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My Afternoon At The Footy

While I knew of rugby and even knew people who played rugby, my first real introduction to rugby has come during my trip here to the Pacific. New Zealand, Fiji, Samoa, and Tonga are all big rugby countries, and its hard to avoid it when you’re here.

In Tonga, while wandering around Nuku’alofa, I came across a high school rugby match and decided to go in and take some photos.

My descriptions of the game should be taken as someone that really doesn’t know much about rugby, so if I say something wrong, feel free to correct me. I’m also going to use American football terms to describe stuff because I have no clue what the rugby term for it would be. I did no research on rugby prior to writing this…

If you are a rugby fan, you will probably pull your hair out and roll your eyes at some of the things I say and how I describe it. Be forewarned.

Overview

If you are a North American who understands American football, you can probably get the gist of rugby in a few minutes of watching it. Likewise, I think anyone familiar with rugby can get American football quickly. (American football evolved from rugby)

The field is pretty much the same. It’s about the same length, it has goal posts and there are 10 zones on the field (like yard lines). I think a rugby field is a bit wider.

The ball is also similar. Its oblong like a football but without laces. The surface feels more like a basketball. It seems much easier to drop kick in rugby (kicking the ball after it bounces). The drop kick was always a rule in American Football, but I’ve never seen anyone able to pull it off given the shape of the ball.

The scoring is also similar. You want to get the ball into the endzone. If you do, you can kick for extra points. A touchdown in rugby is only 5 points and the extra point kick is for 2. You can also kick a field goal for 3 points. Final scores in football and rugby seem very similar.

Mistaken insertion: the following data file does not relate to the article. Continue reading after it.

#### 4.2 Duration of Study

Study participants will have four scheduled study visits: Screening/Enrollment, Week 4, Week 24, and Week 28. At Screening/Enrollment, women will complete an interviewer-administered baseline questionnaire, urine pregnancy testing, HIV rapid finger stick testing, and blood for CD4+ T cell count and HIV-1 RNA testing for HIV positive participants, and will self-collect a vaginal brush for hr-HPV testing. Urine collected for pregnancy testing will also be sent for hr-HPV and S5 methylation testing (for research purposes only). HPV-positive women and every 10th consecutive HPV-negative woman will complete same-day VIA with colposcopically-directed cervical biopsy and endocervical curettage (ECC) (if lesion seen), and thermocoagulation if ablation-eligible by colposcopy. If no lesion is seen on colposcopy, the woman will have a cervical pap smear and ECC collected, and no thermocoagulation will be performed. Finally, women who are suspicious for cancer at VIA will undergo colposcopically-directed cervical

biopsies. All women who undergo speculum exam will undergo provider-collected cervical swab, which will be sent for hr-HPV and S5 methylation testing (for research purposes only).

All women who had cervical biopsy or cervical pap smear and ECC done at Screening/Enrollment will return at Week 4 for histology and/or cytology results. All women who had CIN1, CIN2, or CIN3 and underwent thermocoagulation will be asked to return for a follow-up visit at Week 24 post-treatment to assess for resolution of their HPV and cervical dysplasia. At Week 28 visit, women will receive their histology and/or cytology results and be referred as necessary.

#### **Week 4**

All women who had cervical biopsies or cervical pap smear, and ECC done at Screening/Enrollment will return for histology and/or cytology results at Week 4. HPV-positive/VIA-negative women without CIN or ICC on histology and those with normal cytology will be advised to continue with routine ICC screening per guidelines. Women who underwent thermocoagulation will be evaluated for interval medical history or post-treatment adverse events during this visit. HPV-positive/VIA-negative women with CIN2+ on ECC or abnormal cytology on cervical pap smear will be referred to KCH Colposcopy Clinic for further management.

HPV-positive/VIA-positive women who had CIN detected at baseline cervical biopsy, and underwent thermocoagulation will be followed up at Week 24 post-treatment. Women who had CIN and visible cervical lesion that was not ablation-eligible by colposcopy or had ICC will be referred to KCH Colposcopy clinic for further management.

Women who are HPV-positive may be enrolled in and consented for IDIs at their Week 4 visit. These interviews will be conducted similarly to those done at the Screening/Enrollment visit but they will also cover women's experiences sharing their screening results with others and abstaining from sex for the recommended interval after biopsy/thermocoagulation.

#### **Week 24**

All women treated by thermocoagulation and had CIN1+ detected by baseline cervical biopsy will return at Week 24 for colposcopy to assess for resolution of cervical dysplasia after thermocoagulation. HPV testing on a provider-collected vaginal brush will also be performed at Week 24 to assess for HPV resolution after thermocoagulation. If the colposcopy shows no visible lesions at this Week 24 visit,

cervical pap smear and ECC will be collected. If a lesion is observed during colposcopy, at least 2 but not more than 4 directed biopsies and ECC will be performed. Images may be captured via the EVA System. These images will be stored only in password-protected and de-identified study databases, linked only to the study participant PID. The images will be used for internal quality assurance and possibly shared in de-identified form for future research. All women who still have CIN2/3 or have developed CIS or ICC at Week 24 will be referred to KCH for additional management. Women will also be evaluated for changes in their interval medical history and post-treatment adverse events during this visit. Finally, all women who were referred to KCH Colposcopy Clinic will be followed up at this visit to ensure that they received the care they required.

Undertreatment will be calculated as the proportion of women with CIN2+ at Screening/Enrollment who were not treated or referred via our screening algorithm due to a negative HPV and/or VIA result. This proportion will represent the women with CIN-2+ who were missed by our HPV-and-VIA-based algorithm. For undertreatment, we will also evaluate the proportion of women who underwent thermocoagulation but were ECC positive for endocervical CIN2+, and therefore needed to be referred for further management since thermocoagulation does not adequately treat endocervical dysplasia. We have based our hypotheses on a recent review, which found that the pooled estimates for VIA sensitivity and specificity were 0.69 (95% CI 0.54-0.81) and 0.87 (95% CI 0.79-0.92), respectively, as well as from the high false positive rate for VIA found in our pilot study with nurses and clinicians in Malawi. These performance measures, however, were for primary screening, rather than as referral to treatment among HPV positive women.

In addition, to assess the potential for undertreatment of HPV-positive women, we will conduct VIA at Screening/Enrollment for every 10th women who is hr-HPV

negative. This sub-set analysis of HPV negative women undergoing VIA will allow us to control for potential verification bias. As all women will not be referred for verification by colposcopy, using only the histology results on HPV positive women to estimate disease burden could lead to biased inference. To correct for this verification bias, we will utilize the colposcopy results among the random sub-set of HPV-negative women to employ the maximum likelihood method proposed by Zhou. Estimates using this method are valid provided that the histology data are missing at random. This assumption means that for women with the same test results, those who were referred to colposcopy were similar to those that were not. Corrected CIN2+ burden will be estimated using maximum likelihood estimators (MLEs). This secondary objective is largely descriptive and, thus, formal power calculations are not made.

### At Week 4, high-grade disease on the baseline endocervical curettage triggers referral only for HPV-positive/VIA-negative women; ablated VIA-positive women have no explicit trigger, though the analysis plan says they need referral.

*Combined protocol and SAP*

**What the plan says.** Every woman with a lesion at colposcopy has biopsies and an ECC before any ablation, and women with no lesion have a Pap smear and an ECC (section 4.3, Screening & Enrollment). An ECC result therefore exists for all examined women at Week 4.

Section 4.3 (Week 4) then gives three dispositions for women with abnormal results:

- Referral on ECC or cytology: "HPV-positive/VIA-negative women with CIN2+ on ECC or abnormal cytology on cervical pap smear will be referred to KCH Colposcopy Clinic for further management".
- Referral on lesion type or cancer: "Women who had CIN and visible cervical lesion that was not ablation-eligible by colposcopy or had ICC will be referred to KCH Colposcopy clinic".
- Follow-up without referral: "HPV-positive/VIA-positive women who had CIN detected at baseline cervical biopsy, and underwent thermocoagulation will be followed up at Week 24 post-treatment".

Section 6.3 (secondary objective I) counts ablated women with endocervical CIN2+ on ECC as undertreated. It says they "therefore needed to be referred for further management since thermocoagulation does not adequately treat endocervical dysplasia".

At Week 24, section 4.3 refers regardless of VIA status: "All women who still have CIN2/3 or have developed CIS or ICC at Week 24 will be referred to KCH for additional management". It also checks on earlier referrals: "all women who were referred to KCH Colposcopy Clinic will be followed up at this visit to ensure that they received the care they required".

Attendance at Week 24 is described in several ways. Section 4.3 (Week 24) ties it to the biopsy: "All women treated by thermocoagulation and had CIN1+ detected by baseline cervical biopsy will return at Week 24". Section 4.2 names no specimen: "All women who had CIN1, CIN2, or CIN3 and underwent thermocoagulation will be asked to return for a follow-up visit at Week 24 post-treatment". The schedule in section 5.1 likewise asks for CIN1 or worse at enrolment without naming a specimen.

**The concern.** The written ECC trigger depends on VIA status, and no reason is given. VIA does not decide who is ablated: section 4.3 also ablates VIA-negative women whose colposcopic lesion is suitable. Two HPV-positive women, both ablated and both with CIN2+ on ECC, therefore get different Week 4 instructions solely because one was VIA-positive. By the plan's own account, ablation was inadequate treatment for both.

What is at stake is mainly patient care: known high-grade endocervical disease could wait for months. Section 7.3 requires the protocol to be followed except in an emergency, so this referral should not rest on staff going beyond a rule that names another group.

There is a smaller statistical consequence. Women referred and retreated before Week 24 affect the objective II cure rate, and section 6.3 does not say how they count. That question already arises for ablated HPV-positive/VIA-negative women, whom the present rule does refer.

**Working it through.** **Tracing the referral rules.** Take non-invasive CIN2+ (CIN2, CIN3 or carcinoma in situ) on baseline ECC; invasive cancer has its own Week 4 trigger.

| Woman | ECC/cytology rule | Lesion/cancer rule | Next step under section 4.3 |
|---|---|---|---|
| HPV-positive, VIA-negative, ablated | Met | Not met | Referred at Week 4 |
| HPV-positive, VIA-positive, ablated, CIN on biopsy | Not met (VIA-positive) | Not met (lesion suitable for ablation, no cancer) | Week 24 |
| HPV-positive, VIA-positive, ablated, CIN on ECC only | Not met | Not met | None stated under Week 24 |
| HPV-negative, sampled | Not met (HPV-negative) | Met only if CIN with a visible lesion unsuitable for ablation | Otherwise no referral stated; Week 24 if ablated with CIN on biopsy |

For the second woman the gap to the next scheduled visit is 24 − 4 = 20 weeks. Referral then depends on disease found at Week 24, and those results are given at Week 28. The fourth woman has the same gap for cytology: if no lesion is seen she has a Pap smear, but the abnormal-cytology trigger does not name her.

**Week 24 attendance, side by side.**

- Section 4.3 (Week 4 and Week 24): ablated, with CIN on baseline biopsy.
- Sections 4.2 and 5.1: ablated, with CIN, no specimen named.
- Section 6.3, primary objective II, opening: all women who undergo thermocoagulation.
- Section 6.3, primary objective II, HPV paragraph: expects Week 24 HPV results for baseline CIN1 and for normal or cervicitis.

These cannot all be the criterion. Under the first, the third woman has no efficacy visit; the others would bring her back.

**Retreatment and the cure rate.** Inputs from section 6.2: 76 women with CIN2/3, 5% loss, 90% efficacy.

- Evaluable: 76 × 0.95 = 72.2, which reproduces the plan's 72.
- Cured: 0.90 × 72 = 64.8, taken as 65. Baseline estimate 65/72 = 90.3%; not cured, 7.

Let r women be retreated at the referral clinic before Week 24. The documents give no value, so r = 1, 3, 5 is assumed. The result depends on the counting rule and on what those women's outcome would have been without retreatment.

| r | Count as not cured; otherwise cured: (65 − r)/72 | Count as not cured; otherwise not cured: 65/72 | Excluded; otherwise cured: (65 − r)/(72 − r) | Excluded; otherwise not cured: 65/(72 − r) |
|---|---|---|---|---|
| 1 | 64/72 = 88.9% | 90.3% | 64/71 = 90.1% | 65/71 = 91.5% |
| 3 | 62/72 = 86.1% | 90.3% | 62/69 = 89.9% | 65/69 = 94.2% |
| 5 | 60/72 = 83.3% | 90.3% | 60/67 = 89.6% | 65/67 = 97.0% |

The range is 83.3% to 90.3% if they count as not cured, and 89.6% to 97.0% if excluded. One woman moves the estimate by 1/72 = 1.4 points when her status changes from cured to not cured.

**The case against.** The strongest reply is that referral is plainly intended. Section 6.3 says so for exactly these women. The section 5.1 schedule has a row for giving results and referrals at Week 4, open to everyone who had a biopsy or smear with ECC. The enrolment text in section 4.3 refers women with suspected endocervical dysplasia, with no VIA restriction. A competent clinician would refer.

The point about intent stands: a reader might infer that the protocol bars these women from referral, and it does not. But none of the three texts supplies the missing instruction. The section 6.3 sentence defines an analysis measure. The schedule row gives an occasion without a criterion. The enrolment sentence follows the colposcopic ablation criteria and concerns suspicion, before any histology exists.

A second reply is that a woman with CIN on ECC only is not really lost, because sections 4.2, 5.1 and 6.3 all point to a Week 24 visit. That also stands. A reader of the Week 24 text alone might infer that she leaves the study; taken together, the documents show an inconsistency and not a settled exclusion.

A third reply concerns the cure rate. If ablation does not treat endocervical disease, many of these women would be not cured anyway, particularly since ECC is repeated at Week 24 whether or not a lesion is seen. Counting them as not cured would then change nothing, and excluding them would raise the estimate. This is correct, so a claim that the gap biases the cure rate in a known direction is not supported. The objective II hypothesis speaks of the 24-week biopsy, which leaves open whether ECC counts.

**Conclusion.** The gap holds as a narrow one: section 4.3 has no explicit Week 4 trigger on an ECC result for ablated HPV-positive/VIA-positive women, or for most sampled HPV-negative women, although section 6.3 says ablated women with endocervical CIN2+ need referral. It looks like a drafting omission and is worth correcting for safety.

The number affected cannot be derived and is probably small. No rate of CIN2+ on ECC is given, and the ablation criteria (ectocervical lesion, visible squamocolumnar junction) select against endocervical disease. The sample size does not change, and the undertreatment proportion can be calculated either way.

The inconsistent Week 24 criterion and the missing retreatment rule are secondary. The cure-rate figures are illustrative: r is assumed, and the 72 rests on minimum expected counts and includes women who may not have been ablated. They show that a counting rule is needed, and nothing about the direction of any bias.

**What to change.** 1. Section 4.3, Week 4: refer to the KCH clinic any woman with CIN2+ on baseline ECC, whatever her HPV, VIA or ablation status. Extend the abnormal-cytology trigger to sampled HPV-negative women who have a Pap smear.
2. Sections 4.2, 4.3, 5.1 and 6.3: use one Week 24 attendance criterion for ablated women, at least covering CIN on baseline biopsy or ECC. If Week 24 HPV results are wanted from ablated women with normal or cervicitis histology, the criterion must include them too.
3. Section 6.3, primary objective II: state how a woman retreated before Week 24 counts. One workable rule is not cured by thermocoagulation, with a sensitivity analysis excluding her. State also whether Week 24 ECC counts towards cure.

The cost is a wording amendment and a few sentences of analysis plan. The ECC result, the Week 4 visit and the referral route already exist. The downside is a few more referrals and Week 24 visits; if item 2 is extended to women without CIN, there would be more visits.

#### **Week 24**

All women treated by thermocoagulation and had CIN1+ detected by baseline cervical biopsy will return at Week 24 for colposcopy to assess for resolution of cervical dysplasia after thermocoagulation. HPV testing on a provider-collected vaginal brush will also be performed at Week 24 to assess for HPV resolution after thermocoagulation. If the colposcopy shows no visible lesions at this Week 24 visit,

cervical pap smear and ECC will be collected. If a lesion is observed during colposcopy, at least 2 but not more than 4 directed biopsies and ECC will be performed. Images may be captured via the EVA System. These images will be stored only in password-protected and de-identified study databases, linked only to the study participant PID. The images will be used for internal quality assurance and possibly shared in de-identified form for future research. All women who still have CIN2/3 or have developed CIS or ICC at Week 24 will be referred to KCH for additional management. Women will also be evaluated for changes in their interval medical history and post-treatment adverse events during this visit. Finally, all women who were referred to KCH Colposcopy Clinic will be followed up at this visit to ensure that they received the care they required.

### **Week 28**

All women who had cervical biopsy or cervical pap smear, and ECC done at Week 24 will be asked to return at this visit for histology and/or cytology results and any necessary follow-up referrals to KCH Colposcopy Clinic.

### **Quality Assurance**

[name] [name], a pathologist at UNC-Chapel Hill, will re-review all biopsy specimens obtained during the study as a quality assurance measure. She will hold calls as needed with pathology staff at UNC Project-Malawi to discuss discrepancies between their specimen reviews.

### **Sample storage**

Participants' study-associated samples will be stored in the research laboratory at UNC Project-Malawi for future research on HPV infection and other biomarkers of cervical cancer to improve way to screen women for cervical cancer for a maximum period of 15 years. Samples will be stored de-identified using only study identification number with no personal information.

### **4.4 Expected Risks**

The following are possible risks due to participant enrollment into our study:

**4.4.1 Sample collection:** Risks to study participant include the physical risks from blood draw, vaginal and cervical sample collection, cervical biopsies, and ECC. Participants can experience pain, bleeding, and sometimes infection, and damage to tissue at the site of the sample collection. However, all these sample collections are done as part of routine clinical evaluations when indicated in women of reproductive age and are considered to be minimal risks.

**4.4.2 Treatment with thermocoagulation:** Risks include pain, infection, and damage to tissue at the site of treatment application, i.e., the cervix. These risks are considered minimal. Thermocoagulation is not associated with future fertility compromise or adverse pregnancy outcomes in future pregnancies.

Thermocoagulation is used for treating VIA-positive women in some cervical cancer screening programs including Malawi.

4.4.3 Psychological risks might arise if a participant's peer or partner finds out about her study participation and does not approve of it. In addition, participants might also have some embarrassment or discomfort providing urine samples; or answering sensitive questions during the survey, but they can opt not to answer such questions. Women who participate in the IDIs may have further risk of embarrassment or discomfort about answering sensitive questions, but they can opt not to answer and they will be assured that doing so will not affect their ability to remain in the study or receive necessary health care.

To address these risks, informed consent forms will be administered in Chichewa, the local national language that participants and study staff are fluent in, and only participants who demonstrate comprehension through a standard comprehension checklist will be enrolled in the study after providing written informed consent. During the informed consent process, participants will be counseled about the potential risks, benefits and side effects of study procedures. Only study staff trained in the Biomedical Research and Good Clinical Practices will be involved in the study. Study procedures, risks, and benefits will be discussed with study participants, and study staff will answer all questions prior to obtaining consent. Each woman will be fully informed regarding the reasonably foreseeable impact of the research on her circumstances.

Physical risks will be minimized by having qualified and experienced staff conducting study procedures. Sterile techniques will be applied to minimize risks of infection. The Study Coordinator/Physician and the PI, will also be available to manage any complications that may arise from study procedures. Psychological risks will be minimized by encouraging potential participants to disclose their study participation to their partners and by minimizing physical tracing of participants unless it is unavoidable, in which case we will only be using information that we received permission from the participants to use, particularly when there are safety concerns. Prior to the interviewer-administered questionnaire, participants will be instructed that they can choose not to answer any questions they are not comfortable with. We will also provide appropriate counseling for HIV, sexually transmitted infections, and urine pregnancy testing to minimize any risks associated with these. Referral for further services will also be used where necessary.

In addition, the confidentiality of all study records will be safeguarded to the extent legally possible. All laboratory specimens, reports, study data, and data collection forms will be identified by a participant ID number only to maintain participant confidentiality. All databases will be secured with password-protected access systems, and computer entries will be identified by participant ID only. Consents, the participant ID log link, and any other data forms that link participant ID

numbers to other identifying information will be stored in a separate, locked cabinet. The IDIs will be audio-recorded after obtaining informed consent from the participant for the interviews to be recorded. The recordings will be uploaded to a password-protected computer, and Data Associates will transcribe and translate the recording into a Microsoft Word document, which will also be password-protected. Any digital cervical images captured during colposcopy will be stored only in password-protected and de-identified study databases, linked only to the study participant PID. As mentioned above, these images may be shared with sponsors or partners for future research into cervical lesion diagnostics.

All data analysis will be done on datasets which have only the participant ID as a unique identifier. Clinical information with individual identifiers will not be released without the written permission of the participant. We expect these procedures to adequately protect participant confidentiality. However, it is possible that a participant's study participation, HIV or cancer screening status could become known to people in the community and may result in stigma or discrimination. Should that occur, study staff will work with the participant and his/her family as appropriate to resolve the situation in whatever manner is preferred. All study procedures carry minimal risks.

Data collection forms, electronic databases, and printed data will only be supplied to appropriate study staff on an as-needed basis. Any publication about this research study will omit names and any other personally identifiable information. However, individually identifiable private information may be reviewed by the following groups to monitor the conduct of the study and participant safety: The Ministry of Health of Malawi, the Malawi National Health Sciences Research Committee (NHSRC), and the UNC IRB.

There is also punting in rugby. Punts can happen at anytime and can be kicked by anyone with the ball. The purpose of the punt is the same as in football…to give the opponent poor field position.

The biggest differences between rugby and football: there are no downs, there is no forward passing, there isn’t any blocking, and very little padding. The entire game is like a last minute play in football where everyone is trying to lateral the ball.

Pre-Game

The stadium could have been any high school football stadium in the US…except I think this is where the national team also plays its games. There was what appeared to be a Royal box with the coat of arms for the Kingdom of Tonga not far from where I was sitting.

The teams came out, lined up on the track, joined arms and said something in Tongan and bowed. I assume it was some sort of sportsmanship pledge or something. Everyone clapped.

Pre-game welcome

After that, both teams got onto the field and did what can only be described as a pre-game tradition in the Pacific: the haka.

The blue team from Toloa College (college means the same thing as High School here, like it does in the UK) did a normal tough guy type haka. The green team from Takuilau College started off doing a normal one, but then seemed to end up doing a nursery rhyme and they started touching their toes. Everyone laughed. It was in Tongan, so I couldn’t understand, but I think I got the gist of it.